Here’s our container of laundry detergent and one of our dryer balls.

Price Comparison

Target
Borax – $4.69
Washing Soda – $4.49
Ivory soap (3 bars) – $1.50
Total = $10.68 for 7.5 lb. up to 5 months

Tide Liquid Laundry Detergent 100 fl. oz. – $13.00 for up to 2 months
Tide Powder Laundry Detergent 5.93 lb. – $13.00 for up to 4 months

up & up dryer sheets box of 240 – $6.99 240 loads for up to 8 months
Wool Dryer balls – $8.99 1000 loads for up to 2.5 years

Homemade Tooth Powder and Bamboo Toothbrush

Along with this new lifestyle comes some conscious decisions to switch out plastic, chemical-infused products and make your own essentials from more natural ingredients. Once again this recipe comes from Going Zero Waste and she even got it approved by a dentist, granted it was her own dentist, but her dentist definitely approved of the tooth powder.

I wanted to get rid of my toothpaste and see where natural tooth powder could take me. Let me just tell you a little something. Making the switch from minty toothpaste to tooth powder is not easy. I would highly recommend finding a recipe for mouthwash or I will post one later if you want to wait.

What You’ll Need

  • 1/2 cup Xylitol – $6.18/lb @ Abundant Life
    • a natural sweetener
    • prevents bacteria from sticking to your teeth
    • neutralizes pH to help avoid tooth decay
  • 1/2 cup Baking Soda – $3.99/lb @ Island Naturals
    • very mild abrasive (less abrasive than commercial toothpaste) that dislodges plaque on teeth
    • breaks down stain causing molecules
    • neutralizes pH
  • 1/2 cup Bentonite Clay – $16.79/lb Island Naturals
    • draws out toxins
    • contains calcium
    • often used to help remineralize teeth
  • 1-16 oz mason jar

Since Abundant Life has proven to be cheaper in some places than Island Naturals, I will check Abundant Life’s prices for baking soda and bentonite clay and see if they’re cheaper there.

Instructions

  1. Stir everything together in a glass jar. Don’t use metal with the clay, it will deactivate.
  2. Done!
  3. Dip half of your wet toothbrush into the powder and then brush your teeth. You don’t need much.

The sweetness of the xylitol cancels out the saltiness of the baking soda. I recommend using a bamboo toothbrush with your tooth powder as an environmentally friendly alternative to the plastic commercial toothbrush. Bamboo toothbrushes are biodegradable and all natural. You can also compost them after 4 months.

Homemade All-Natural Zero-Waste Deodorant

For a long time, I have had trouble with regular store-bought deodorant. I would buy a brand and stick with it for a year or two and then my body would reject it and get an allergic reaction from it. Then I would switch to another brand and repeat. In the last couple of months, I have grown irritated at my deodorant and decided to try something else. My friend told me how she would use lotion for her armpits and it wouldn’t smell and her armpits would become moisturized. I tried for a couple of weeks, but I would still smell my body odor. I couldn’t get too sweaty or the smell would become too strong, so I got rid of the lotion idea.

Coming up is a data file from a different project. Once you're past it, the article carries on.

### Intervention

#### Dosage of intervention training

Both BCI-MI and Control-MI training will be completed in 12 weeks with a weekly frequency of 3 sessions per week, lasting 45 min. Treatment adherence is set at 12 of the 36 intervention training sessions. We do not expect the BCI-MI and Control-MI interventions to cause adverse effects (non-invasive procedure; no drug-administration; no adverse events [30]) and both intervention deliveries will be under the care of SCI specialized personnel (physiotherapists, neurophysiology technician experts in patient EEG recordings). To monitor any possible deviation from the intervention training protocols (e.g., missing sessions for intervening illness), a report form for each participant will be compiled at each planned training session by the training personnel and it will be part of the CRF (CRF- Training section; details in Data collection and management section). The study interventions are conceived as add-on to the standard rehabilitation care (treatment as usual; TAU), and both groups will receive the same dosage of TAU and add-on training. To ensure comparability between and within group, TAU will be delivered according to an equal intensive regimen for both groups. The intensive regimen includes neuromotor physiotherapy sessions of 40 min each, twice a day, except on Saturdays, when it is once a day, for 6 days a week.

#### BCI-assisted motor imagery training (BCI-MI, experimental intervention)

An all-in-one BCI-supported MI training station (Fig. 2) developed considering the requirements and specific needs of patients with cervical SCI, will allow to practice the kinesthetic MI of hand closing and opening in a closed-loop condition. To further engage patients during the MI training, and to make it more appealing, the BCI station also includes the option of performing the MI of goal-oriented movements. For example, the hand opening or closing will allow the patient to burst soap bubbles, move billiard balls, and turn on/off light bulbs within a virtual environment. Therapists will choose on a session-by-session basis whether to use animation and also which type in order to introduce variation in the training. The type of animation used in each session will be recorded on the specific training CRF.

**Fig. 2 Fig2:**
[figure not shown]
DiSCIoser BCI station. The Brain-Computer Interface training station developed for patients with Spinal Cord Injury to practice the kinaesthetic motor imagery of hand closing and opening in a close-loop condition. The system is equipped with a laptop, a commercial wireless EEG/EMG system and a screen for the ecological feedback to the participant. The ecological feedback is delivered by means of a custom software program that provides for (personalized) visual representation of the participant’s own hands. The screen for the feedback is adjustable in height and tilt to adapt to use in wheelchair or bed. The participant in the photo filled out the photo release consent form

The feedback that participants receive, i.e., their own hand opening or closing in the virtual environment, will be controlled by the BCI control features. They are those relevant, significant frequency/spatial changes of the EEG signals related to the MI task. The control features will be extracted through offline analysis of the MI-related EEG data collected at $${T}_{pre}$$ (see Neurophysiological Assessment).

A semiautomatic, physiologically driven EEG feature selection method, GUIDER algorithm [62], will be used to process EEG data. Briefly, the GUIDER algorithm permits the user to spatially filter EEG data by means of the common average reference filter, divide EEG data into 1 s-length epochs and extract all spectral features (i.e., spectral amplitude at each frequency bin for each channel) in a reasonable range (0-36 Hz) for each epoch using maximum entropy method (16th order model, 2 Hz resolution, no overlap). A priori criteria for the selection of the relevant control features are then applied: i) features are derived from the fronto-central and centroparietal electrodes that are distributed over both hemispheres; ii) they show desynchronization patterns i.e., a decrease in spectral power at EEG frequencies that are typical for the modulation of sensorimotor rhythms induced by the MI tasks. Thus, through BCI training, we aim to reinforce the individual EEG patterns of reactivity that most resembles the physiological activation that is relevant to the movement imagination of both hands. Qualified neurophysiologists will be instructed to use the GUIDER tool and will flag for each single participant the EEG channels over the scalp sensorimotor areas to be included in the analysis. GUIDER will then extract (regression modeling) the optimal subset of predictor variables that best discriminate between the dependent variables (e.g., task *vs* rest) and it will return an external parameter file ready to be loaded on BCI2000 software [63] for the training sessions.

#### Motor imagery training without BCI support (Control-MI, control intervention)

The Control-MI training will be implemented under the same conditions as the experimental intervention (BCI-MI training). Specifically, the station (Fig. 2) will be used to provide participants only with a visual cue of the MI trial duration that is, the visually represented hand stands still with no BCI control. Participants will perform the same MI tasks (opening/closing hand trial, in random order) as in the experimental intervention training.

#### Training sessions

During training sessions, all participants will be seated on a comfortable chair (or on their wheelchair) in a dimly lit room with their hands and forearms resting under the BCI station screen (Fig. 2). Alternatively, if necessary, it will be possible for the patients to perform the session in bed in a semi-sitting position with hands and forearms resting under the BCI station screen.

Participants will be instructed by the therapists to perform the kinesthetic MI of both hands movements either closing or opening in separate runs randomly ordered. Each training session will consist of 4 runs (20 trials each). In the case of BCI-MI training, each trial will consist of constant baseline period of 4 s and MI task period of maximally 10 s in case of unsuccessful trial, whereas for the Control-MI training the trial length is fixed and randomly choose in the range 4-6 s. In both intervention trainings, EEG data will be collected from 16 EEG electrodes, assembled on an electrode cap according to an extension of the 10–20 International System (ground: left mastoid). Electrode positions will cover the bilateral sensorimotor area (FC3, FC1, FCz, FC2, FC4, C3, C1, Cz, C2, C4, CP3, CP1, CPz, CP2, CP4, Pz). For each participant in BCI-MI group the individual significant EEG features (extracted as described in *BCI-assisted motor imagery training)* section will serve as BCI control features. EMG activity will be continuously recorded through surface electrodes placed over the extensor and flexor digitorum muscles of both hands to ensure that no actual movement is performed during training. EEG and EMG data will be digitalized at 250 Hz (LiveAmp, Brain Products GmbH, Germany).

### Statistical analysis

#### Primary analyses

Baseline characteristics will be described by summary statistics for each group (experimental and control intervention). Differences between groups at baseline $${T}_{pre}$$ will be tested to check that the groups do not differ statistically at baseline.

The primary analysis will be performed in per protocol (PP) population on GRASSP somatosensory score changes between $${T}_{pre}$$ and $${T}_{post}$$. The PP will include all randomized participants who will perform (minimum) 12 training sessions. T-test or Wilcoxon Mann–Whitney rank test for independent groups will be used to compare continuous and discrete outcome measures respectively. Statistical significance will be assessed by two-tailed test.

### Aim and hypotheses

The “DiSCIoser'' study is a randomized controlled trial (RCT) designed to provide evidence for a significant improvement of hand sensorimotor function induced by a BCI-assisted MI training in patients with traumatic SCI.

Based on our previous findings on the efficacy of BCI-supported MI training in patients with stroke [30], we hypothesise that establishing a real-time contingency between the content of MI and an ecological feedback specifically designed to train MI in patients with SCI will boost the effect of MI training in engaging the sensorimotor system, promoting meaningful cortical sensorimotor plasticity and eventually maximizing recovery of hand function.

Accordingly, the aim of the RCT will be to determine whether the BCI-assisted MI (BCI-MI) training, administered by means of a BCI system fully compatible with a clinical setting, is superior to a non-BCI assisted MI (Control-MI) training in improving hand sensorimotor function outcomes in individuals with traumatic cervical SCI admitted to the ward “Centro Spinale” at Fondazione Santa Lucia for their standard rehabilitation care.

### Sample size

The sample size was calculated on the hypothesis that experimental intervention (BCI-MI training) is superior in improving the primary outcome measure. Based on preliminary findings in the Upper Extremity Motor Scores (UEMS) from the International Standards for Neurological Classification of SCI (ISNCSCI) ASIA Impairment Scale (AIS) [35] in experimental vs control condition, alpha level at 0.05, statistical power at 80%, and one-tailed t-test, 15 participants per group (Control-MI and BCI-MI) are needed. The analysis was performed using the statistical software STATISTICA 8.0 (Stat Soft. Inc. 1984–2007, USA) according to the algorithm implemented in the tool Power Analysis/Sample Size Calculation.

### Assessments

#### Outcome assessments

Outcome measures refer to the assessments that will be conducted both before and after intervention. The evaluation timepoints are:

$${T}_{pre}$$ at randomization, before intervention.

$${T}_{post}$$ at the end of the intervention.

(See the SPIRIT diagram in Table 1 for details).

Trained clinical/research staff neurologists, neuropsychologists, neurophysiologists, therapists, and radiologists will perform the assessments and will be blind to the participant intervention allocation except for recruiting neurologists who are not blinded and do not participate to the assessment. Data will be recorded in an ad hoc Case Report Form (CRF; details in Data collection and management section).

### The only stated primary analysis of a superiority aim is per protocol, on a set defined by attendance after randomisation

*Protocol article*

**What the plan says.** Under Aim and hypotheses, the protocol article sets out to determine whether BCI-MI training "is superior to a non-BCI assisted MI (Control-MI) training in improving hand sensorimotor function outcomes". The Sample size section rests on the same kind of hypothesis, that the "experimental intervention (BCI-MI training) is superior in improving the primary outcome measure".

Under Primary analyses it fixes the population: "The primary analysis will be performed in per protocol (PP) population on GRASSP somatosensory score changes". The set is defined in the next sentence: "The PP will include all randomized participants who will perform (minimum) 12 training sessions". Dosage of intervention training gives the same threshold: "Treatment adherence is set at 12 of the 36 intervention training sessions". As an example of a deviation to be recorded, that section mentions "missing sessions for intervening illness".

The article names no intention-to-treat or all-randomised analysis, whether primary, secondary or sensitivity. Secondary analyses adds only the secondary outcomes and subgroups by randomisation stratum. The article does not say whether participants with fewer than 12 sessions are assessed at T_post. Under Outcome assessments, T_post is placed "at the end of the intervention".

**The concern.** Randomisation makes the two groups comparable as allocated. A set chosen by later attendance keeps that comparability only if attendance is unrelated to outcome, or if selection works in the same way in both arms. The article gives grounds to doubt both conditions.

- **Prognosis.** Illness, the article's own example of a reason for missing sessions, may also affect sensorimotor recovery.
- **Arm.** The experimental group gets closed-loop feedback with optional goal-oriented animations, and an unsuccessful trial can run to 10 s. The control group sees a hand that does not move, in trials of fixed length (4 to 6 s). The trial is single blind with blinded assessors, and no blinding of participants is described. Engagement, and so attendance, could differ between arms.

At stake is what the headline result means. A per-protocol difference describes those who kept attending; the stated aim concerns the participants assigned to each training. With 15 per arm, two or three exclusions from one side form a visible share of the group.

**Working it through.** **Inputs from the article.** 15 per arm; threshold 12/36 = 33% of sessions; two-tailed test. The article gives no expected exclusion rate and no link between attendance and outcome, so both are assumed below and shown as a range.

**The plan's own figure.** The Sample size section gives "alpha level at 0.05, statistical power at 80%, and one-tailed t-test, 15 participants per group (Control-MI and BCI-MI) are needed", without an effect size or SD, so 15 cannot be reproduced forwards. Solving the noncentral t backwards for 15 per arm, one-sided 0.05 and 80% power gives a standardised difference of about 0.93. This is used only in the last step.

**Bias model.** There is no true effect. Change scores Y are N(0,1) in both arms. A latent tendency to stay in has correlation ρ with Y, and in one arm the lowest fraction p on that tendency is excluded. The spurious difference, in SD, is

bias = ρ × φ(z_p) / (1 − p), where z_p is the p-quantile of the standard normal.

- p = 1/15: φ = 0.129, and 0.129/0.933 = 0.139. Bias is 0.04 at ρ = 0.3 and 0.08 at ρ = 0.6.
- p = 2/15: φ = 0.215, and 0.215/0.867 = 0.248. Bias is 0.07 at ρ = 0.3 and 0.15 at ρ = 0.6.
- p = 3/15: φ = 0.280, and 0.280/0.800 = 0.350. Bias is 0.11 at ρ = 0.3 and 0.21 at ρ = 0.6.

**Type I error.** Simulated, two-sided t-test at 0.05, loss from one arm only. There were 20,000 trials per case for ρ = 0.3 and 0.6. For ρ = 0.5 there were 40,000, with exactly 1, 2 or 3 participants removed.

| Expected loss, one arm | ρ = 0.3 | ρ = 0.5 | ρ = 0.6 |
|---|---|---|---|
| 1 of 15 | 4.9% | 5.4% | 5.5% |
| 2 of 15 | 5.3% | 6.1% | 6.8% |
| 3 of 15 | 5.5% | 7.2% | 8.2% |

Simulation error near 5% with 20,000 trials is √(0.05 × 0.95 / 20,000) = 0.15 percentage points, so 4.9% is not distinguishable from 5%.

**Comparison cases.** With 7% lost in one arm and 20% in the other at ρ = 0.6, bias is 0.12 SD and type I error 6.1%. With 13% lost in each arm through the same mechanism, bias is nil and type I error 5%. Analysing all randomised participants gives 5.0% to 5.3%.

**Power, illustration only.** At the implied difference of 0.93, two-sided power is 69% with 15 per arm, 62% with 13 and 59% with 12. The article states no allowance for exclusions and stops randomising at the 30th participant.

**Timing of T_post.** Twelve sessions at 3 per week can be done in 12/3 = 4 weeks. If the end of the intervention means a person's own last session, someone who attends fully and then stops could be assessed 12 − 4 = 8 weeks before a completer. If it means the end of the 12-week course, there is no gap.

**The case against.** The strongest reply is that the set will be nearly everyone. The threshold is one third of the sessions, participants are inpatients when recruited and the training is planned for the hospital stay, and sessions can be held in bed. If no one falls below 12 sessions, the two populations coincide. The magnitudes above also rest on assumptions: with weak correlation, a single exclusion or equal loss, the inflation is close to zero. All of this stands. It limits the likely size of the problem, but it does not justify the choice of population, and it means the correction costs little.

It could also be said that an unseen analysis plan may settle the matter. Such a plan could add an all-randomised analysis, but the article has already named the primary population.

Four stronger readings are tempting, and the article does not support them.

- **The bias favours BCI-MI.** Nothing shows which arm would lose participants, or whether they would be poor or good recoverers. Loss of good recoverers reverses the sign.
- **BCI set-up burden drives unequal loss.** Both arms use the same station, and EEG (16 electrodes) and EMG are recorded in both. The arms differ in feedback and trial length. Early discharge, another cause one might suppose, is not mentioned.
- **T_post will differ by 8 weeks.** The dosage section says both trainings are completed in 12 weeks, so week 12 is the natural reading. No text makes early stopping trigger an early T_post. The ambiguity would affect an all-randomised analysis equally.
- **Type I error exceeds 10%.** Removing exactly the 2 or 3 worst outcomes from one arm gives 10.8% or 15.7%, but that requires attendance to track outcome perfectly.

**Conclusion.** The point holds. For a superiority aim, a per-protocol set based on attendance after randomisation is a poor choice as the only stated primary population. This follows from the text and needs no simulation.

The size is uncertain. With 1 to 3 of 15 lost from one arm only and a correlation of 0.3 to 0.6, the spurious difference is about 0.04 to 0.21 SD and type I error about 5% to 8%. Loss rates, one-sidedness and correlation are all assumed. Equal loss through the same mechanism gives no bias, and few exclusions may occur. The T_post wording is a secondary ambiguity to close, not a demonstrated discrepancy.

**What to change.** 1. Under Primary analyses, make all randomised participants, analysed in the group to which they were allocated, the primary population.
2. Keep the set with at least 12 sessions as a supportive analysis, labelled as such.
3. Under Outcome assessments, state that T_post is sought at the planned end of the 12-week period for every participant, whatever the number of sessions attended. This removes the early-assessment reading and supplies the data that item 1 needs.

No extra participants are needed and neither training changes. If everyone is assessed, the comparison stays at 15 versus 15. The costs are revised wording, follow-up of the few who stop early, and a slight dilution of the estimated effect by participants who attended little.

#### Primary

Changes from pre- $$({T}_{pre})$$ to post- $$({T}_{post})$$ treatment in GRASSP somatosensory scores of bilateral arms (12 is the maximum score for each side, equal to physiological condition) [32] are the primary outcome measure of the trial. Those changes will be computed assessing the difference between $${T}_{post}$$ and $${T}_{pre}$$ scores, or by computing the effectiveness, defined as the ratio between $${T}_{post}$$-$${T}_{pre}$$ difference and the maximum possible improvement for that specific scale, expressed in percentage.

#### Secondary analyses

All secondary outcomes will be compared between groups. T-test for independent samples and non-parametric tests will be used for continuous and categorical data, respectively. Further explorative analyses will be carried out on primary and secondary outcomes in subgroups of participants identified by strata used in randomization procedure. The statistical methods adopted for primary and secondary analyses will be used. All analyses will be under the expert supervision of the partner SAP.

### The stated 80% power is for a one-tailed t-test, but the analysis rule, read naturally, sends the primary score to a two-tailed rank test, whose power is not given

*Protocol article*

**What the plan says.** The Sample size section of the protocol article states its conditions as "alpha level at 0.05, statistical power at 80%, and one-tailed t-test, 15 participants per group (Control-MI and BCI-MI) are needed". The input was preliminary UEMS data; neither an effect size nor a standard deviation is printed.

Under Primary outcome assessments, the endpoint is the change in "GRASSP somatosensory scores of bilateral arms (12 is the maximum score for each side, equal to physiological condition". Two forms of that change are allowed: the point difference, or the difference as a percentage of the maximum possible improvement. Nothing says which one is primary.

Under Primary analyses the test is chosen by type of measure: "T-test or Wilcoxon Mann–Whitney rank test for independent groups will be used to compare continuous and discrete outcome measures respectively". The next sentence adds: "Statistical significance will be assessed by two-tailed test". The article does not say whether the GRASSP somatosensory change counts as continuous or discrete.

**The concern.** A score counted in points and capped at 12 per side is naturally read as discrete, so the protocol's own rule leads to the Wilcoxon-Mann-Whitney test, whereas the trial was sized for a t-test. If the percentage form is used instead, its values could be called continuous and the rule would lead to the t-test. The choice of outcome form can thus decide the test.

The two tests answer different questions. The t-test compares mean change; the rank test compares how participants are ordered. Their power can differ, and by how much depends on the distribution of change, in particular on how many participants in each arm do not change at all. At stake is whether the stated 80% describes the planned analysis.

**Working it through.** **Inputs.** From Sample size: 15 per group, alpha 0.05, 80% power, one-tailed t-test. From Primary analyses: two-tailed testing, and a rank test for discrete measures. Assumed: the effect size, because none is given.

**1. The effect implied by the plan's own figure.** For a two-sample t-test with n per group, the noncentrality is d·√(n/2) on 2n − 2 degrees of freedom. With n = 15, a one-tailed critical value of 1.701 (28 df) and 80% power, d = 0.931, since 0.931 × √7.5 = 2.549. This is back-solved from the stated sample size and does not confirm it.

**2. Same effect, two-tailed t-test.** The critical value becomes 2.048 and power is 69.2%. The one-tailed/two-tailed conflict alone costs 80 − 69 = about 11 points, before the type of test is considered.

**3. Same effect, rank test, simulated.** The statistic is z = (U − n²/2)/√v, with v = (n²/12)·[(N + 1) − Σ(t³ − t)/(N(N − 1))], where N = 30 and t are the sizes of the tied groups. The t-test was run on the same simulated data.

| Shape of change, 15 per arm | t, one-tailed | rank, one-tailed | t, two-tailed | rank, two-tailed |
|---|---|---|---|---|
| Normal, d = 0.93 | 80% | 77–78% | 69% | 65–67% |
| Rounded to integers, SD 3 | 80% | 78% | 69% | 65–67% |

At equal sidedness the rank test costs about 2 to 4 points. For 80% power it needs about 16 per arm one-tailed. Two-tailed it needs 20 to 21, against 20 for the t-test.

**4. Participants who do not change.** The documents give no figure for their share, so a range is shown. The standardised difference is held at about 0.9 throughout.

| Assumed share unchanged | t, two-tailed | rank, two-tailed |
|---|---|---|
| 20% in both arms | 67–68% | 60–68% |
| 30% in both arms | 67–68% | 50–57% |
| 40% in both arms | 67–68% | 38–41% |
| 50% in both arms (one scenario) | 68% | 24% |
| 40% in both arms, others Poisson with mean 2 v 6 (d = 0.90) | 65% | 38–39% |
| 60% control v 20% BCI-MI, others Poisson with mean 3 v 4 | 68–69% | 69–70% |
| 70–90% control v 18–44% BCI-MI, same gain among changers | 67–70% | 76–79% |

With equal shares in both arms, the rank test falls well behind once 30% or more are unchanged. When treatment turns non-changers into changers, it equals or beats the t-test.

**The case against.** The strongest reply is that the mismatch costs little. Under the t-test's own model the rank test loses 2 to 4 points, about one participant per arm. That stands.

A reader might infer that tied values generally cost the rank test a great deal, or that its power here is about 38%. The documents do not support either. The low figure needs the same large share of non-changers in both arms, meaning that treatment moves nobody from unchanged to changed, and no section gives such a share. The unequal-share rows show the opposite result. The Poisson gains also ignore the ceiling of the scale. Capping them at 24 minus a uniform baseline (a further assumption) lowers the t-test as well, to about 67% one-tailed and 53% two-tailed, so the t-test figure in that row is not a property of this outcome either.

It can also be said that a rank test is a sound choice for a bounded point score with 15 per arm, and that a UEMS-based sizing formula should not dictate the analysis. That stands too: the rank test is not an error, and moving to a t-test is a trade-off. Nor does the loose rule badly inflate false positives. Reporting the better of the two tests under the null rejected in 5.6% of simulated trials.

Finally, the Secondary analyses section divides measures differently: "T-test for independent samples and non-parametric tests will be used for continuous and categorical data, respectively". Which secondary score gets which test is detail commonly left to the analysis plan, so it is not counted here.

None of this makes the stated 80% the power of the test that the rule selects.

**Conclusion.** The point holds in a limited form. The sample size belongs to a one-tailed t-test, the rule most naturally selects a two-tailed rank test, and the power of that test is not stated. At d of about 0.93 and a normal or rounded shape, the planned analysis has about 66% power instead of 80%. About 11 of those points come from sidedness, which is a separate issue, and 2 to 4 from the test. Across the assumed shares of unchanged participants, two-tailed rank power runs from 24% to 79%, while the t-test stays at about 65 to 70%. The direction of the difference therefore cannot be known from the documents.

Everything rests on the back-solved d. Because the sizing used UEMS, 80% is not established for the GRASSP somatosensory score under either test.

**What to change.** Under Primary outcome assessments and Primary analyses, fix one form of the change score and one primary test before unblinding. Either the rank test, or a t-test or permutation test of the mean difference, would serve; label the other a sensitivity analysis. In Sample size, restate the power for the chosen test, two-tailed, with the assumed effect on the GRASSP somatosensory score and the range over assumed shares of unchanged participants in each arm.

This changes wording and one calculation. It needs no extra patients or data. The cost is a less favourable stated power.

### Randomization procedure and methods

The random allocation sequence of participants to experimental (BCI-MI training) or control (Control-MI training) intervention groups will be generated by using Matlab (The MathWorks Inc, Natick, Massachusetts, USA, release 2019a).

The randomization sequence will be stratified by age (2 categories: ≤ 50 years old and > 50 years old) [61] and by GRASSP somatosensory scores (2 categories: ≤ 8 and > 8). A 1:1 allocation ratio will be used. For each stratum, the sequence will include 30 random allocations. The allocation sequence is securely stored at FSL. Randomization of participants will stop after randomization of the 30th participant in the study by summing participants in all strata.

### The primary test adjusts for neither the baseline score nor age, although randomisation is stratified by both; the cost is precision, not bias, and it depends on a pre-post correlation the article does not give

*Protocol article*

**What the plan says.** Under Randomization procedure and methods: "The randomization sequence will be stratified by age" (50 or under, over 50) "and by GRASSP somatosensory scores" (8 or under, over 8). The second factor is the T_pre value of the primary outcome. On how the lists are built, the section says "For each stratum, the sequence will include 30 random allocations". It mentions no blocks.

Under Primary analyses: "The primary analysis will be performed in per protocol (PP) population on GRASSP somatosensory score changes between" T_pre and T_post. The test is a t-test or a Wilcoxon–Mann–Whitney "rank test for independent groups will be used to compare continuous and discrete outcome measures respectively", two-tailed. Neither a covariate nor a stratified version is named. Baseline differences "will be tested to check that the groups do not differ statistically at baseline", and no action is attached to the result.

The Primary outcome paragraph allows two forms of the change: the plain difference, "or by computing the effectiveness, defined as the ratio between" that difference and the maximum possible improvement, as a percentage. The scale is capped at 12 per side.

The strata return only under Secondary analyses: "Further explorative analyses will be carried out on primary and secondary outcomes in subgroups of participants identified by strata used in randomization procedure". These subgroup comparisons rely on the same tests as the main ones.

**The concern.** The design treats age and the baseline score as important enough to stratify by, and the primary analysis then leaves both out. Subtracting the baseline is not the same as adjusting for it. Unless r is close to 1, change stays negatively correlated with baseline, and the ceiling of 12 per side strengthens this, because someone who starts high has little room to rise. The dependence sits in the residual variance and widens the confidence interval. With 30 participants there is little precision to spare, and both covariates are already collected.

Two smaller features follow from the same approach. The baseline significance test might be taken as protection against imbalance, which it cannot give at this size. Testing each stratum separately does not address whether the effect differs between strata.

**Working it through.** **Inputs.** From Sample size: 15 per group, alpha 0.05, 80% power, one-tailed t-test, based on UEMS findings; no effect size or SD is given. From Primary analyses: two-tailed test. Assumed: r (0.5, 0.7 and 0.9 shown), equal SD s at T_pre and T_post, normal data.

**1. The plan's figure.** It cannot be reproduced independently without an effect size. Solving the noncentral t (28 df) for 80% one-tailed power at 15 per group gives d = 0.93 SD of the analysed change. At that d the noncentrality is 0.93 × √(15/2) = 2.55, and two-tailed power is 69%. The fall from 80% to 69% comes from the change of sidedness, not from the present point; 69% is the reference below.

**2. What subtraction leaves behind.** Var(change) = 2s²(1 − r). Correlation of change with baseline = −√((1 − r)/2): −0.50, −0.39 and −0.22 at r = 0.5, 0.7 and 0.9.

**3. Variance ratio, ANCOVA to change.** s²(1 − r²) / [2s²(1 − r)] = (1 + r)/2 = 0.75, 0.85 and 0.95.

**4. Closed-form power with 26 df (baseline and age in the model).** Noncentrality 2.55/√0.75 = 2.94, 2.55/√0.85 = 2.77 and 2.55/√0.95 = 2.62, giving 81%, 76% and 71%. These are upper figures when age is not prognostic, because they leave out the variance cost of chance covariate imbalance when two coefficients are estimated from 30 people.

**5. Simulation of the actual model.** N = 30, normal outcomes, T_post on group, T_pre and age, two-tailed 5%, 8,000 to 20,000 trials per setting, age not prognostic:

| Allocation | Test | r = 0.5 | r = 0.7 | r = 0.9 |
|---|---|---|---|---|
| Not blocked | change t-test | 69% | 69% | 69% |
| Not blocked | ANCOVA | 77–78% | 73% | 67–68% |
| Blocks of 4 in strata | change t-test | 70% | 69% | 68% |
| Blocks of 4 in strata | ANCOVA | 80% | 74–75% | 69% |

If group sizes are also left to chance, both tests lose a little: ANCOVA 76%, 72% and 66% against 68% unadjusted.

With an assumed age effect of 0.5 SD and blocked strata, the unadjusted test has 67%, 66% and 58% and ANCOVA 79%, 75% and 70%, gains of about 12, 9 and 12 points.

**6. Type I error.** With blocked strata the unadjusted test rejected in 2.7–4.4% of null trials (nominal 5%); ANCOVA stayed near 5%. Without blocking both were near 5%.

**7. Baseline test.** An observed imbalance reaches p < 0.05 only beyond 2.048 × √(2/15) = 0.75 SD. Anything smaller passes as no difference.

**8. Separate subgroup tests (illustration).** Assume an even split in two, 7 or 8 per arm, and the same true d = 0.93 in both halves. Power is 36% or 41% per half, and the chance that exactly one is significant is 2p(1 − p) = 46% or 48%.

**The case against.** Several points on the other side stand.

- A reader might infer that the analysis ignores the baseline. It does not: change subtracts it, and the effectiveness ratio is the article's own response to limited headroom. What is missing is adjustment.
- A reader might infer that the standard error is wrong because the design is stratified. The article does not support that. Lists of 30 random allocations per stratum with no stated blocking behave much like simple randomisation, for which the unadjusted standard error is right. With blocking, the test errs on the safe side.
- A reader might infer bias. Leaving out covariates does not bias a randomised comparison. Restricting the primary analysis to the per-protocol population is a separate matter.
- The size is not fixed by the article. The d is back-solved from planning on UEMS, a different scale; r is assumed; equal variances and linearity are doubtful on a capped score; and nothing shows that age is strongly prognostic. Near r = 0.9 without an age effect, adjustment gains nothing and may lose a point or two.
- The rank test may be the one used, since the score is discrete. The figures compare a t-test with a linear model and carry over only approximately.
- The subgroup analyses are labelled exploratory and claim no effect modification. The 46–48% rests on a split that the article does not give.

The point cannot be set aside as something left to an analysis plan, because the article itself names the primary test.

I came across an all-natural homemade deodorant recipe on Going Zero Waste‘s blog. This is her recipe and I am posting it here so you can access it or you can click this link. It’s made from three simple ingredients, water, baking soda, and Himalayan pink salt. After two weeks I don’t smell, my armpits aren’t irritated, and it cost less than the $3 sticks at the store. Kathryn K. is a lifesaver and she has some really awesome posts which I highly recommend you check out later.

 

FullSizeRender 13
Our spray bottles and excess deodorant in a mason jar.

 

What You’ll Need:

  • 8 oz of water (weight not fluid)
  • 4 Teaspoons of Baking Soda (Island Naturals $3.99/lb)
    • Absorbs moisture
    • Natural deodorizer that helps neutralize odor
    • Is alkaline and helps prevent excess sweating
    • Lowers your pH level to counteract the acids in sweat
  • 4 Teaspoons of Himalayan Pink Salt, fine
    • Provides essential minerals and trace elements
    • Helps eliminate toxins
    • Balances the body’s pH
    • Helps to increase blood circulation
  • Spray bottle (3 oz) or roll-on bottle
    • I got two small spray bottles from Target’s travel section for $0.99 each. One for Waiemi, one for me. Just remember to shake well before spraying.

Instructions:

  1. Heat 8 oz of water in a pot on the stove. Bring the water to a boil for five minutes.
  2. Remove from heat and let cool slightly.
  3. While water is still very warm, add baking soda and salt. It should mostly dissolve in the warm water.
  4. Pour into small spray bottle(s) or roll-on bottle
  5. Spray once or twice before you go to bed and again in the morning.

If you would like to add some scent you can use 2-3 drops of essential oil. Tea tree would be best because of its antibacterial properties.

I made a big batch, poured 3 oz into my spray bottles and kept the rest in a mason jar. It’s in my bathroom for the next time I need to refill or make some more. The deodorant will last a long time, up to 5 months.

Make sure you use fine grain Himalayan pink salt so it dissolves easier in the warm water. In order to save money, I used my regular Himalayan pink salt grinder that we use for cooking, sat down with a glass jar and just started grinding into the jar. It took a few minutes to come up with enough teaspoons of salt, but at least I worked my arm muscles. I plan to refill my grinder with salt from Island Naturals or Abundant Life. When I find out the price, I will update this post.

The great thing about this deodorant is how simple it is to make and use. I don’t have to worry about the toxic chemicals I’m introducing into my body through my armpits and I don’t have to worry about an allergic reaction!